business model canvas books

Yves Pigneur

Yves is a professor at the University of Lausanne since 1984, and has held visiting professorships at Georgia State University, University of British Columbia, National University of Singapore, and HEC Montreal. Together with Alex Osterwalder, he invented the Business Model Canvas and co-authored the international bestselling books "Business Model Generation" and "Value Proposition Design". Yves and Alex are ranked No. 4 among the "Thinkers50's Most Influential Management Thinkers" in the world and hold the Thinkers50 Strategy Award.

business model canvas books

Alexander Osterwalder

Dr. Alexander (Alex) Osterwalder is one of the world's most influential strategy and innovation experts, a leading author, entrepreneur, and in-demand speaker whose work has changed the way established companies do business and how new ventures get started.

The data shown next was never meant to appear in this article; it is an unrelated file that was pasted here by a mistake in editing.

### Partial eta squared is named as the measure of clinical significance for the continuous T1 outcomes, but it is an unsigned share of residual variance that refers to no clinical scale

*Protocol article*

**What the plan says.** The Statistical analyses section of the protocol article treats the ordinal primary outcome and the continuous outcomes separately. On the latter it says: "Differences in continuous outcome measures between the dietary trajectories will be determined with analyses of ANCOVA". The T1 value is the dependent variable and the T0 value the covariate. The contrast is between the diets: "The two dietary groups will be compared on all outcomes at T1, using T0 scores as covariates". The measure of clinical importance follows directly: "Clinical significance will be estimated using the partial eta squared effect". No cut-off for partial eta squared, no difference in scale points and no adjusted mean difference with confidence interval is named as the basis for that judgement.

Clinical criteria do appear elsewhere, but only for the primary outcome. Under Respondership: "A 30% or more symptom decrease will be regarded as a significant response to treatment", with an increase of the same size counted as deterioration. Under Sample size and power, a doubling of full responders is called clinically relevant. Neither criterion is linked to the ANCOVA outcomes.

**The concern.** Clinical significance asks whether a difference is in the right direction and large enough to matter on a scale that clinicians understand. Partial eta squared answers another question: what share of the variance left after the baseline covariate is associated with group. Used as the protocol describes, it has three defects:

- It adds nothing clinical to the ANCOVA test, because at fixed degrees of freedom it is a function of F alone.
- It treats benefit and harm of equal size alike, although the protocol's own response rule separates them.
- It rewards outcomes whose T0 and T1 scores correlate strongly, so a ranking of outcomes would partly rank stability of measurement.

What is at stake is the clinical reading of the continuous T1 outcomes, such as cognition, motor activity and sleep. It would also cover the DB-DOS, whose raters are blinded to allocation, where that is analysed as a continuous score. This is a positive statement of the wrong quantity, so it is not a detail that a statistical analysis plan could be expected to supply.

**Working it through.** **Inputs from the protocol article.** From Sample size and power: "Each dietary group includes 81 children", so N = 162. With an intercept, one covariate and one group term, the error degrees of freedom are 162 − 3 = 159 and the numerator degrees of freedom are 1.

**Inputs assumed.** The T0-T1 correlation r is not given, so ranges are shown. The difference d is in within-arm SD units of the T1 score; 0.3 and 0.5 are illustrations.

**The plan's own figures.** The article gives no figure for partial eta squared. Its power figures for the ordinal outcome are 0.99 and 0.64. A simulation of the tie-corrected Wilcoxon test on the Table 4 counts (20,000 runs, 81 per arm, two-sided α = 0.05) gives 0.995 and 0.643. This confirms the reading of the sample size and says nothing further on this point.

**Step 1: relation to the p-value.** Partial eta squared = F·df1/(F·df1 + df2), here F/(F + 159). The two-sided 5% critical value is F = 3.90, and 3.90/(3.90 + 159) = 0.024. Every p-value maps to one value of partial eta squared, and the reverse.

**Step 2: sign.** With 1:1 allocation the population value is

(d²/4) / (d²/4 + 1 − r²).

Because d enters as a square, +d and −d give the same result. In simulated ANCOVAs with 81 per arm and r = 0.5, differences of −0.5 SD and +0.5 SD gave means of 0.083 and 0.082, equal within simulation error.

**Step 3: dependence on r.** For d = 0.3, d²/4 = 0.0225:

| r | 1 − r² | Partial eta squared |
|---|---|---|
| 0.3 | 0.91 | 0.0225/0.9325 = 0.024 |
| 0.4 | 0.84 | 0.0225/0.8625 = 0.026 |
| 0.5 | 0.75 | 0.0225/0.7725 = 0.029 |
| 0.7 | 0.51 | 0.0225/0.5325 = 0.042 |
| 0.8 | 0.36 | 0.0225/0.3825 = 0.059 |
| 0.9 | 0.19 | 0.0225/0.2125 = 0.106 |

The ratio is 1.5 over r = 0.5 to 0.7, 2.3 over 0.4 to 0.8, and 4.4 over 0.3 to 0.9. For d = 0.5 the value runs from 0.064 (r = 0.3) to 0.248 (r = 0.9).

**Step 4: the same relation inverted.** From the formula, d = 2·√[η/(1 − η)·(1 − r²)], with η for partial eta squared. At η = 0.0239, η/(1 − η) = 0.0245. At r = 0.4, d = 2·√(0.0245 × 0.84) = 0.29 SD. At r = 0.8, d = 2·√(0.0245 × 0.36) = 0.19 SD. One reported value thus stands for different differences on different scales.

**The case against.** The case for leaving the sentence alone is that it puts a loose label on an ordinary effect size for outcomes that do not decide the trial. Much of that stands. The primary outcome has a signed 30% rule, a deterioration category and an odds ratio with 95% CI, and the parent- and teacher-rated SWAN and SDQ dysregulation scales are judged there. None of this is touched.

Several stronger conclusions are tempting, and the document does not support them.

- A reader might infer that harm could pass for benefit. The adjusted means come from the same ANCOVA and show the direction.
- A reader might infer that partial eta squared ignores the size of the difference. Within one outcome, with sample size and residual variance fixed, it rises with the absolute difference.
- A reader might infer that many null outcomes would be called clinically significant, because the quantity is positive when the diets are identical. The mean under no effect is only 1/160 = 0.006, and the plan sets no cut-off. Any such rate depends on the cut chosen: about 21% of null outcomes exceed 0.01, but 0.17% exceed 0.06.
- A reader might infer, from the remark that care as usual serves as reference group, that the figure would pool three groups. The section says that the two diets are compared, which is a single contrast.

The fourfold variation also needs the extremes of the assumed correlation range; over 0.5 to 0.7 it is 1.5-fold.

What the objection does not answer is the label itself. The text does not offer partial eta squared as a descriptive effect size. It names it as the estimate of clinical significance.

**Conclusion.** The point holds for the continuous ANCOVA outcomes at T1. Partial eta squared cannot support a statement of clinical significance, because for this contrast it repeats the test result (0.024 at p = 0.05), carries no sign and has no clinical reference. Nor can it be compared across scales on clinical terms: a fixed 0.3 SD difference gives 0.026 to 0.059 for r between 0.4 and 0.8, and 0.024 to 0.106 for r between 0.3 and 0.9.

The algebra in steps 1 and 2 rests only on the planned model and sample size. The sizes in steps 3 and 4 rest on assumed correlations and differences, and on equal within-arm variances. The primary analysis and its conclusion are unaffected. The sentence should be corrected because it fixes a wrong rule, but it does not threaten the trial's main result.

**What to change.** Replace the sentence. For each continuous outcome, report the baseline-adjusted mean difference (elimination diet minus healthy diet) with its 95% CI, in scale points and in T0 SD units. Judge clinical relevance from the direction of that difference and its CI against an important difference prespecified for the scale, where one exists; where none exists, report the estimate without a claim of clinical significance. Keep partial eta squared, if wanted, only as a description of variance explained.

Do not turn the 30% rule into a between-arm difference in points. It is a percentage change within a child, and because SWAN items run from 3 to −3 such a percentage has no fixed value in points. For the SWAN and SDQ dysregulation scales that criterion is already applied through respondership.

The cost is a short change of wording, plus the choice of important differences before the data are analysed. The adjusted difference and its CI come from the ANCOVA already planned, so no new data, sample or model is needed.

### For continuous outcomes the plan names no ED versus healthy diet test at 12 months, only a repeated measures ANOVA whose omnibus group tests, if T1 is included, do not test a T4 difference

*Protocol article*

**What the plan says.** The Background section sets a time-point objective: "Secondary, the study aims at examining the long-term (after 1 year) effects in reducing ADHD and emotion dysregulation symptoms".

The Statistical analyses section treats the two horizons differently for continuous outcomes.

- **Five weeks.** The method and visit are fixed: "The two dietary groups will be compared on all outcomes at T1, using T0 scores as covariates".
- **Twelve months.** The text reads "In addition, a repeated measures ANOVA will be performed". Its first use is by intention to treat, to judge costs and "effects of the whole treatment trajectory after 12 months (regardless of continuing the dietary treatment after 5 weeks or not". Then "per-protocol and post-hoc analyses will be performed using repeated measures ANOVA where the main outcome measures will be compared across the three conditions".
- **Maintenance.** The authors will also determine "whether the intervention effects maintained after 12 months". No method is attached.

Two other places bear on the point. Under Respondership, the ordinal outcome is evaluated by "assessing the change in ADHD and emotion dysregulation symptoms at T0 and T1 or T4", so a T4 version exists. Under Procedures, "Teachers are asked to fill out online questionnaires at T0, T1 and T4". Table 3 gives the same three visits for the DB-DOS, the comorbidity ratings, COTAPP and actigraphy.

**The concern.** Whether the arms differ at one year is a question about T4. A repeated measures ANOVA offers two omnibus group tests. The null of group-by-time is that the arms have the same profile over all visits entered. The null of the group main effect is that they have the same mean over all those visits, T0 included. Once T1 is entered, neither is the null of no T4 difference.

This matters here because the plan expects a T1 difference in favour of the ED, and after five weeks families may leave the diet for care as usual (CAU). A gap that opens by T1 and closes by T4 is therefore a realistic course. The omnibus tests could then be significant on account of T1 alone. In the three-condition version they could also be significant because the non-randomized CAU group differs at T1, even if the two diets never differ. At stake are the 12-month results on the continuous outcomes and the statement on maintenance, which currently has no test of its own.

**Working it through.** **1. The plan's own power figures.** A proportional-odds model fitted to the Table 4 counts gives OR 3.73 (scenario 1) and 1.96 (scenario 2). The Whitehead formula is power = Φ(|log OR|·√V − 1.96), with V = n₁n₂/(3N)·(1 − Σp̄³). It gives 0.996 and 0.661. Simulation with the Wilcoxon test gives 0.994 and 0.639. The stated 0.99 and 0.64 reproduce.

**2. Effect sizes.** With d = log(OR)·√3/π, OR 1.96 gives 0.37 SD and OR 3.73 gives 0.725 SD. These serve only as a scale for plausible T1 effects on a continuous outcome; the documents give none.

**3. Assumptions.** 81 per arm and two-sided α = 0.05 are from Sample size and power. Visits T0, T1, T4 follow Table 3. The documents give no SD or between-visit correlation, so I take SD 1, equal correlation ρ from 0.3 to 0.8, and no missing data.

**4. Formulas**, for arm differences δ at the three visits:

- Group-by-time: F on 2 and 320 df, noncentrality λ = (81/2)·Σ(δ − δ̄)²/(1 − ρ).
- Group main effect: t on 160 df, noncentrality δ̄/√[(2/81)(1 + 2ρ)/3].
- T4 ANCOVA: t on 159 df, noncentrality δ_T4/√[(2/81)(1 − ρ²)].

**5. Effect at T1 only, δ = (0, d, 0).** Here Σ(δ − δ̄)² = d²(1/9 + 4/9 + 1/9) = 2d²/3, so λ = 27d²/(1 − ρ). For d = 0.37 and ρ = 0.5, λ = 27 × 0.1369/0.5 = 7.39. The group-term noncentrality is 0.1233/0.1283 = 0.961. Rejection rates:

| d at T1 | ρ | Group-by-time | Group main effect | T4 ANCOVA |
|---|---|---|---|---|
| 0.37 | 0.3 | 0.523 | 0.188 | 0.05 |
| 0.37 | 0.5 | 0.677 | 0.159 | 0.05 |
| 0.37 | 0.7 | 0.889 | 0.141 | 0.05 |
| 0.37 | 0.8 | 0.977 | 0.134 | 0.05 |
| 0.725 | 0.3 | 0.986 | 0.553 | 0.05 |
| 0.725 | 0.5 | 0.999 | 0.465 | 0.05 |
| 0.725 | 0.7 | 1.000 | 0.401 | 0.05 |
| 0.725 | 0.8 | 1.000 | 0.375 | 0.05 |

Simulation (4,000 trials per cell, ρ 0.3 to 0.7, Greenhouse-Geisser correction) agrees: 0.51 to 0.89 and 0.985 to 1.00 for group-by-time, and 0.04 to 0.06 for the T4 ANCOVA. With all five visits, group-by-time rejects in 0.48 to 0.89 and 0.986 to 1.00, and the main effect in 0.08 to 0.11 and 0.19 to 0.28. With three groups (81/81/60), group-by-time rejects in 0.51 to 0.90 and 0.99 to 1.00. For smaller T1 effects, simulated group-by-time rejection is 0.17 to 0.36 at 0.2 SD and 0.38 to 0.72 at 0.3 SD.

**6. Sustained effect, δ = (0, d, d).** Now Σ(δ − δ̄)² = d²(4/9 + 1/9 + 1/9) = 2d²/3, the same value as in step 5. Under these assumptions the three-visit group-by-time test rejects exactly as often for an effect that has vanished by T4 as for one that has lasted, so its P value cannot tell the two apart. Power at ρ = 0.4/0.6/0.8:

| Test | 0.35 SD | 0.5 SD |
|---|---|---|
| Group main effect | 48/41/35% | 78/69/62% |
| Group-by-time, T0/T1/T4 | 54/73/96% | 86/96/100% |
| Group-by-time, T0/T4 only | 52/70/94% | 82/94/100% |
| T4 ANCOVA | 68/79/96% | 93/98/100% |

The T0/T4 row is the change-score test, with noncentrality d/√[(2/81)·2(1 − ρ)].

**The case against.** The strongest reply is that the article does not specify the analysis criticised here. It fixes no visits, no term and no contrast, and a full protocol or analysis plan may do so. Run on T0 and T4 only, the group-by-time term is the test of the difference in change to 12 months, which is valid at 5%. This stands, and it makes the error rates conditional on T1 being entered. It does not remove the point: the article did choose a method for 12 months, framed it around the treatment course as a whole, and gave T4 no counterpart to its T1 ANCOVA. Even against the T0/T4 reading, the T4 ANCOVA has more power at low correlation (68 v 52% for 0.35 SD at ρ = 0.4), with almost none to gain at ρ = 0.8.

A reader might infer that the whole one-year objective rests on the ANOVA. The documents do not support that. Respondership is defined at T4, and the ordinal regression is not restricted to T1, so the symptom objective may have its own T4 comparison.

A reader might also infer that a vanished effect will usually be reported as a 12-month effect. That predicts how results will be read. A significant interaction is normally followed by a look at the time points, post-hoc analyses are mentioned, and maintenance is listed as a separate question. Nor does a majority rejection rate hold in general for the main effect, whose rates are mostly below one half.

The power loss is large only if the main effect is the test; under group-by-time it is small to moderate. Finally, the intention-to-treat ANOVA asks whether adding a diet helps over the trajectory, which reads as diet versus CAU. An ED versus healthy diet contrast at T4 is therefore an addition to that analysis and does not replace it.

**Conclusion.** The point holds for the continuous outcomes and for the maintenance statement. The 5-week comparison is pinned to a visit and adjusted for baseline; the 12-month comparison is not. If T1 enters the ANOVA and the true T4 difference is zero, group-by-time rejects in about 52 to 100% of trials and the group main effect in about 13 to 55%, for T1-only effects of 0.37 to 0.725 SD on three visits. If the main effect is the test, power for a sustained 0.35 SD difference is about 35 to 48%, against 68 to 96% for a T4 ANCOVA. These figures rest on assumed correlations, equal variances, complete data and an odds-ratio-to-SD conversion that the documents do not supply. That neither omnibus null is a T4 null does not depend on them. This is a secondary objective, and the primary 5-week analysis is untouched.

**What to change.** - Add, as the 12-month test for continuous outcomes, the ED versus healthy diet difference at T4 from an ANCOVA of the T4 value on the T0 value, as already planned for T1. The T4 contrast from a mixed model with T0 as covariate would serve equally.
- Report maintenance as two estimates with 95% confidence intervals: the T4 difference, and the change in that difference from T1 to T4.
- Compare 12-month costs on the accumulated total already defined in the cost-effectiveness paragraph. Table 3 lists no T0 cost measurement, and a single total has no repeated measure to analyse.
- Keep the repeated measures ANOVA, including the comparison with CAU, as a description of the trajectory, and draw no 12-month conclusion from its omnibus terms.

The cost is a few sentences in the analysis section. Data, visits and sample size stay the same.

Ranked No. 4 of the top 50 management thinkers worldwide, Osterwalder is known for simplifying the strategy development process and turning complex concepts into digestible visual models. Together with Yves Pigneur, he invented the Business Model Canvas, Value Proposition Canvas, and Business Portfolio Map - practical tools that are trusted by millions of business practitioners from leading global companies including Microsoft, Coca-Cola, Nestlé, MasterCard, Sony, Fujitsu, 3M, Intel, Roche, Colgate-Palmolive, and many more.

Strategyzer, the company Osterwalder co-founded in 2010, is an innovation powerhouse, providing online courses, applications, and technology-enabled services to help organizations effectively and systematically manage strategy, growth, and transformation.

Osterwalder's books include the international bestseller Business Model Generation, Value Proposition Design: How to Create Products and Services Customers Want and Testing Business Ideas, and his forthcoming book for senior leaders, The Invincible Company, to publish in spring 2020.